Honeywell recently achieved a Quantum Volume of 128 with its quantum computer during late September of 2020. In the race for Quantum computing dominance we see another announcement by a Quantum Computing player – Honeywell, who back in June announced a Quantum Volume of 64.
IBM defined the Quantum Volume definition that goes beyond simply the pure number of qubits. Somewhat more complicated in nature the aim of the QV calculation to provide a better metric of the actual power and performance of a Quantum Computer. It is simply not that easy to compute (for those interested follow IBM’s detailed computation of how the QV is composed: What is Quantum Volume anyhow), but in Honeywell’s work they show the progression of a number of their tests and move towards higher QV’s.
The plots highlight Honeywell Quantum Solutions’ tests for quantum volume and the outcomes of the tests. The “heavy output generation” problem is to produce a set of output strings such that more than two-thirds are heavy.
The dates for each test are also provided. All tests go above the 2/3 threshold to pass the indicated quantum volume threshold. The circles show the heavy outcome averages, while the violin plots represent the histogram distributions. Blue coloured data shows the system’s performance and red is the modeled and noise-reduced simulation data. The white markers are the lower two-sigma error bounds.
Honeywell’s system was able to pass the Quantum Volume (QV) threshold of 128 test, with heavy output outcomes 71.78% of the entire time. This number is above the two-thirds threshold and is within 99.43% confidence.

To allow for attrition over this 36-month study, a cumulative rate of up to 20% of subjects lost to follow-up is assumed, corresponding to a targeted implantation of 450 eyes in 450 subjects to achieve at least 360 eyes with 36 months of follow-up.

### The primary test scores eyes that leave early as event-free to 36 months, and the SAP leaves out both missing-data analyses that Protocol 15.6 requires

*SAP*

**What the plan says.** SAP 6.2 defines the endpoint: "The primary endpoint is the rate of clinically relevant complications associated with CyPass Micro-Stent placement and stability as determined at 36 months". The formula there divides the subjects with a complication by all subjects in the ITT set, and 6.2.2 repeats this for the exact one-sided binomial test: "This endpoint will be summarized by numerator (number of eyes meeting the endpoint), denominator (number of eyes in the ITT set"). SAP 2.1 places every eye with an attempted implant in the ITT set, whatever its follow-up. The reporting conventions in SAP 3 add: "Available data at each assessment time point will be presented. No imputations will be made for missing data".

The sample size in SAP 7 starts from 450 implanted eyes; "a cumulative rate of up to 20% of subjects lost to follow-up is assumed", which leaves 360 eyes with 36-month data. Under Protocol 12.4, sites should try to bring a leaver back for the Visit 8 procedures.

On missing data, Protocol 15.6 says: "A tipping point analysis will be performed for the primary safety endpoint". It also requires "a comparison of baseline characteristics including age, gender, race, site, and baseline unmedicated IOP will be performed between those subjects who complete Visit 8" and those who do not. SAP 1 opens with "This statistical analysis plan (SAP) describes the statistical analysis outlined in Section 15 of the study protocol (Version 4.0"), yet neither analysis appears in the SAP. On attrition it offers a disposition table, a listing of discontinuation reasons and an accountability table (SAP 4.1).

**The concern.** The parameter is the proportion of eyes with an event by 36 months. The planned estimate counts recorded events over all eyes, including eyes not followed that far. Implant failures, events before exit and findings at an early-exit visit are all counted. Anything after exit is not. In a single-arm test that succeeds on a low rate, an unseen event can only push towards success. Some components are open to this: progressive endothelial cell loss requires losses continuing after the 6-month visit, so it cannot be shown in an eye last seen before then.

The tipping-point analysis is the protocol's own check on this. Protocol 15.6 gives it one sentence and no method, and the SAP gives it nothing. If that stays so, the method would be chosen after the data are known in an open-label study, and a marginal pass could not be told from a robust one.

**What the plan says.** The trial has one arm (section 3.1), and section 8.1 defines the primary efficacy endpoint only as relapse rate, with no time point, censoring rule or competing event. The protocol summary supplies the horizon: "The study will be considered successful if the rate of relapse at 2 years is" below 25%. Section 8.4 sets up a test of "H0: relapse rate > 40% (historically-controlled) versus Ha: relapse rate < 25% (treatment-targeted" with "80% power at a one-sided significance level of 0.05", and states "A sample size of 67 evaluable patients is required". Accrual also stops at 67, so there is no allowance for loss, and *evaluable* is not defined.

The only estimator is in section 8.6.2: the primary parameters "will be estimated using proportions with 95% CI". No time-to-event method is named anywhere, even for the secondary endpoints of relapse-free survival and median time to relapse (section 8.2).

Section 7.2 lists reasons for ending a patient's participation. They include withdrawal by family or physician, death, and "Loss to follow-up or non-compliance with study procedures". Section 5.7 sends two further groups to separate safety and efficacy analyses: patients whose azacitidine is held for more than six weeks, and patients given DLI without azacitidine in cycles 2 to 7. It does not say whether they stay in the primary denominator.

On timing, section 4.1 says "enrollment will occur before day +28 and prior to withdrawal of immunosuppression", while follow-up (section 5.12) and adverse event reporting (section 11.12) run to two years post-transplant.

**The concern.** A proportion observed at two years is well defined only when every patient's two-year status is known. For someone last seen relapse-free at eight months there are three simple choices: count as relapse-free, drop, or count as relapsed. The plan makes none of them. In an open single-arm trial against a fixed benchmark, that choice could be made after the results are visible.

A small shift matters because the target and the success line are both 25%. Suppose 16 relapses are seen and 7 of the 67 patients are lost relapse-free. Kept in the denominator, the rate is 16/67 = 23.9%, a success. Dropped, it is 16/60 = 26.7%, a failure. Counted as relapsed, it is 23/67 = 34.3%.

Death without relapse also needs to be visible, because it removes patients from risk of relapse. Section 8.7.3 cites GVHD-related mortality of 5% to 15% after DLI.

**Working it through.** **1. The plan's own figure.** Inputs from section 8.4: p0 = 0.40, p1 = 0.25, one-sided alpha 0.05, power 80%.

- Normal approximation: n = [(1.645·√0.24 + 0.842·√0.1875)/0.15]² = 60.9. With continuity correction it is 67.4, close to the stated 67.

On average a qubit fidelity is measured to be 99.97% and two-qubit gate fidelity is measured at 99.54% when the qubits are fully connected together.
This plot shows the individual heavy outcomes for every single quantum volume 129 test run. The blue line shows the average of heavy outcomes while the red line is the lower two-sigma error bar. After 186 circuits, the bar crosses the 2/3 threshold.
Users can access Honeywell’s systems directly from the company or through Microsoft Azure Quantum. Other than being high-fidelity and having fully-connecting qubits, its system has a proprietary mid-circuit measurement function. Users can explore new algorithm classes and reduce the number of qubits certain algorithms need.
Honeywell is a technology company involved in a variety of fields such as aerospace, building technologies, and performance materials. However, they are also involved in the quantum community and are known for their quantum computers. Access to their systems is available through the company or with Microsoft Azure Quantum.